‘Cry ‘havoc!’ and let slip the dogs of war.”—Shakespeare
ROLLING FORK—Today, as yet another American administration failed to avoid yet another not to be forgotten scene of helicopters evacuating soldiers and diplomats from an embassy rooftop as climax to failed adventurism in a far away land, it strikes me as not only reasonable, but almost compelling to ask a very basic question: What, if anything, have we learned?
But to assess where one is, it is often wise to look back at where he has been, so let us figuratively turn back time to America’s second day of infamy, the September 2001 attacks that would scant days later lead the then American president to announce that this country was headed to war in Afghanistan.
On September 20, 2001, in this space in my newspaper I wrote, “For now almost 20 years, Americans’ experience with this country’s military actions has been one of quick, decisive, almost surgical operations, which have, in many regards, been absent the horrors often associated with war. This one is not going to be like that.
“This is not going to be quick. This is not going to be sanitary. This is not going to be bloodless. This will once again show the inherent wisdom in Gen. William T. Sherman’s concise evaluation that ‘war is hell.’”
But even now, 20 years later, as the United States both tried and failed desperately to extricate itself from what has proved its longest war with some semblance of saved face, none of what I wrote then elevates me to prophet status. If anything, it just proved I knew how to look at a map and read a history book or two.
From a purely tactical military standpoint, the United States faced a major obstacle in geography. Afghanistan, the historically ungovernable state then most obviously supportive of the mass murderer Usama bin Laden (the killing of whom represents the sole measurable success readily identifiable in any of this), was and is a land-locked, hellish place of mostly mountains and desert, about the size of Texas.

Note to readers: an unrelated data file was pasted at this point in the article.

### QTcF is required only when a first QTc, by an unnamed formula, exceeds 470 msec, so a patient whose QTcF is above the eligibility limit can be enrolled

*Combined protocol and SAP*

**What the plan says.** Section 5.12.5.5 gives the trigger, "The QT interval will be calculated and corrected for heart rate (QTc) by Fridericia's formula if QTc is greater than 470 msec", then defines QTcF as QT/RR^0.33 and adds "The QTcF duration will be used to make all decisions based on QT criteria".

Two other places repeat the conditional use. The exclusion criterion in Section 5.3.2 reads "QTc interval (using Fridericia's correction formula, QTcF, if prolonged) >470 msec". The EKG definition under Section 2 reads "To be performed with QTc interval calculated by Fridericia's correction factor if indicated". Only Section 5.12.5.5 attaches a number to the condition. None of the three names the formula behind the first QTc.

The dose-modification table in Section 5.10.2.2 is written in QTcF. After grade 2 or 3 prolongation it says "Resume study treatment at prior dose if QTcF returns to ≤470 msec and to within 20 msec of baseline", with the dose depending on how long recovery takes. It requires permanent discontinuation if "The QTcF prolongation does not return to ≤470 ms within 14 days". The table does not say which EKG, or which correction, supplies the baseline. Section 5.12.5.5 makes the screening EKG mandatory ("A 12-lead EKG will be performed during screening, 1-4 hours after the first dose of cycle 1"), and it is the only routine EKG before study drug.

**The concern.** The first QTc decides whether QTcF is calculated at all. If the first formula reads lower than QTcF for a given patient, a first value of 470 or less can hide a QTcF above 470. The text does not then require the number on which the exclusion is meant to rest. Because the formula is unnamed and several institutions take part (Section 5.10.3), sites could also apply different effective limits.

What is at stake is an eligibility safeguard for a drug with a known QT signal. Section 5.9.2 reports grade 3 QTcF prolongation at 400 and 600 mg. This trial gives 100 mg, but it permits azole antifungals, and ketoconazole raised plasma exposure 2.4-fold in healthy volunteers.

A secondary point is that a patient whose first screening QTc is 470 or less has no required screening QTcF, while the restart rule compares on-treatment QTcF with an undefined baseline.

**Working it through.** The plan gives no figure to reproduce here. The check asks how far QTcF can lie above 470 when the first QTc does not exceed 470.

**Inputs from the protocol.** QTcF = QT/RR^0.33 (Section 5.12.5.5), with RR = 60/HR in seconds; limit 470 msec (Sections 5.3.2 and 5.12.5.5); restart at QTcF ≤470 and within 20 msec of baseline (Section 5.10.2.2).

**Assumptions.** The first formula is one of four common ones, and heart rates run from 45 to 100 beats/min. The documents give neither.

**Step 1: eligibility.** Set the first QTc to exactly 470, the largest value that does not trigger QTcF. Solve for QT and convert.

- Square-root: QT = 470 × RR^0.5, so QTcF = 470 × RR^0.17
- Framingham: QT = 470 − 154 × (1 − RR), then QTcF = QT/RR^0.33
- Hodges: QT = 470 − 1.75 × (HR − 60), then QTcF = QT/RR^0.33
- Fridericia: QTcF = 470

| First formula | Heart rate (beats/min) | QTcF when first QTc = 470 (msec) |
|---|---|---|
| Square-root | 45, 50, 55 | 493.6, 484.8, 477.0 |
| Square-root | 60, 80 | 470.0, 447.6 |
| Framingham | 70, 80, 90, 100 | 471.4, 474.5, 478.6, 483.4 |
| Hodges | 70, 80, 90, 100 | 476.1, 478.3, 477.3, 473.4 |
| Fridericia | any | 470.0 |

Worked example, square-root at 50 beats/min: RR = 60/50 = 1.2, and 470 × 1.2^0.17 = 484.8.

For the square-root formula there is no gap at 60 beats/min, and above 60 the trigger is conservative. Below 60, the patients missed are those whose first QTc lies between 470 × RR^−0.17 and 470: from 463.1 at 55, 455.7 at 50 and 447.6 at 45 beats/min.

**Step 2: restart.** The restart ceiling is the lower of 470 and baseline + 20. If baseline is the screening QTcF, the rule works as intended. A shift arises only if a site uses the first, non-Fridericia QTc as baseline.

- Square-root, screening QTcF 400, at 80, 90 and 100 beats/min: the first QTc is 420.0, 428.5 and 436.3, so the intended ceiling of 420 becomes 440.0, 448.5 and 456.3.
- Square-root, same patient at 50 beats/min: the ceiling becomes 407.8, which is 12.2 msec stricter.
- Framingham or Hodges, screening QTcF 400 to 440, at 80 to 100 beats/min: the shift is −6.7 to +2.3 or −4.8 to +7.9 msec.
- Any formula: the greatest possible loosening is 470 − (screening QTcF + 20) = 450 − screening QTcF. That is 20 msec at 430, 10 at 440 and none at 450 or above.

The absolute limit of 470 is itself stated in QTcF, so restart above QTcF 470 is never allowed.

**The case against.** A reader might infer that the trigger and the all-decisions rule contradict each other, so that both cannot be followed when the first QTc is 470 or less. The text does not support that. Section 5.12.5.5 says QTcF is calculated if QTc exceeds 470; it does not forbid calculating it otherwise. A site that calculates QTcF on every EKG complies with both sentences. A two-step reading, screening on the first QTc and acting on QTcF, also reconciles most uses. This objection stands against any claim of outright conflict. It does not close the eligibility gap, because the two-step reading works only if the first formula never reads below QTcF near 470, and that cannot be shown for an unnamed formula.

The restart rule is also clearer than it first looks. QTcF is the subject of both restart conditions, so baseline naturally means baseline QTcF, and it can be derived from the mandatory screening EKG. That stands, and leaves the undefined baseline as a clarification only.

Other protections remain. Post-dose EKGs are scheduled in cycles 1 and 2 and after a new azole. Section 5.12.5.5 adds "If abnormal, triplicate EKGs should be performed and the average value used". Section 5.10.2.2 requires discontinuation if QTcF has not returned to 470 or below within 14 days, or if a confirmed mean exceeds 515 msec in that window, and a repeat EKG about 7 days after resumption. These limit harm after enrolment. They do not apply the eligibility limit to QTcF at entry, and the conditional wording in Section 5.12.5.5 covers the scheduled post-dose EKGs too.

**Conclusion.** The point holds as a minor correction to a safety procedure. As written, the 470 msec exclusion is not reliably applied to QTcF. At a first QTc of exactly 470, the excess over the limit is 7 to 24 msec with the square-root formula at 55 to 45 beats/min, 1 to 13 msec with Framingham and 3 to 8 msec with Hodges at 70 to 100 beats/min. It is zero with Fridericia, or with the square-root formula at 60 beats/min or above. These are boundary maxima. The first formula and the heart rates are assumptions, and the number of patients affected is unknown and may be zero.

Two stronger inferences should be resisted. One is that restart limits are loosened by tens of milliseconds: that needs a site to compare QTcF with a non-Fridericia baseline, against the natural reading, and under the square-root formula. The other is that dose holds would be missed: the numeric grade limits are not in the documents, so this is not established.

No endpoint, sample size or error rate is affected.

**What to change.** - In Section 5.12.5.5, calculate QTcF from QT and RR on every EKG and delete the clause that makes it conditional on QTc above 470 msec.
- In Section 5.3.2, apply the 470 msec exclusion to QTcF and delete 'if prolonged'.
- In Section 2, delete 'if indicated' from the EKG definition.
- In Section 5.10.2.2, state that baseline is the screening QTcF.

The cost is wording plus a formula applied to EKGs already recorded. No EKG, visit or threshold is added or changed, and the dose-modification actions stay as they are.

There are no permanent crops, only a few fruits and nuts grown on the approximately 12 percent of Afghan land that’s fit to grow anything at all. Then Its almost 25 million Sunni and Shi’a Muslims were ruled by a group of terrorist thugs called the Taliban–the same group which is once again seizing everything worth seizing in Afghanistan at a rate swifter than we can cut and run. After evacuating most of our troops, we had to order 5,000 of them back in to cover the retreat that a Pentagon spokesman tied himself in verbal knots trying to call it anything but what it so obviously is – a rout.
As Jim Morrison said quite a while back, “the time for hesitation’s through,” and spouting euphemisms, and weak ones at that, just makes us look more impotent than we already seem.
So let’s just knock off the nonsense, shall we, and quit trying to smear lipstick on this pig.
And we can’t claim ignorance.
Throughout their history, the Afghans have earned the deserved reputation as fearsome, territorially protective fighters. Almost everybody back to Genghis Khan have tried to conquer and occupy Afghanistan with no success. Before our folly, the Soviet Union’s powerful military machine had been embarrassed and frustrated there, with Afghanistan effectively becoming the Soviet Vietnam and serving as the beginning of the end of that empire.
So, from the beginning, we knew–or at least should have–that Afghanistan was not going to be Grenada, or Libya, or Panama, or the then more recent Gulf War, which to millions of Americans watching that “combat” unfold on television, appeared to be little more than a high-tech video game, brought to their homes in living color by CNN and that was over in 100 hours with only 144 American casualties.
Afghanistan, just as it has been for the totality of its existence, was going to be hell and a few cruise missiles and bombing runs was just not going to get it done.
Just as I wrote 20 years ago, “What I believe we are talking about here will eventuate as full-scale conflict fought on several fronts, by several means, for an extended period of time. And the people of this country must be made to understand that on the front end.
“That which lies ahead, what’s mandated by the heinous outrage of Sept. 11, is real war, Sherman’s kind of war. And what the people of this country must realize, accept and meet the challenge of is this: In war, there is always hell to pay.”
It’s 20 years, thousands of dead and wounded, and trillions of treasure later, and the lesson of Afghanistan seems as undeniable as are Janis Ian’s lyrics painfully poignant– “payment due exceeds accounts received.”
Ray Mosby is editor and publisher of the Deer Creek Pilot in Rolling Fork.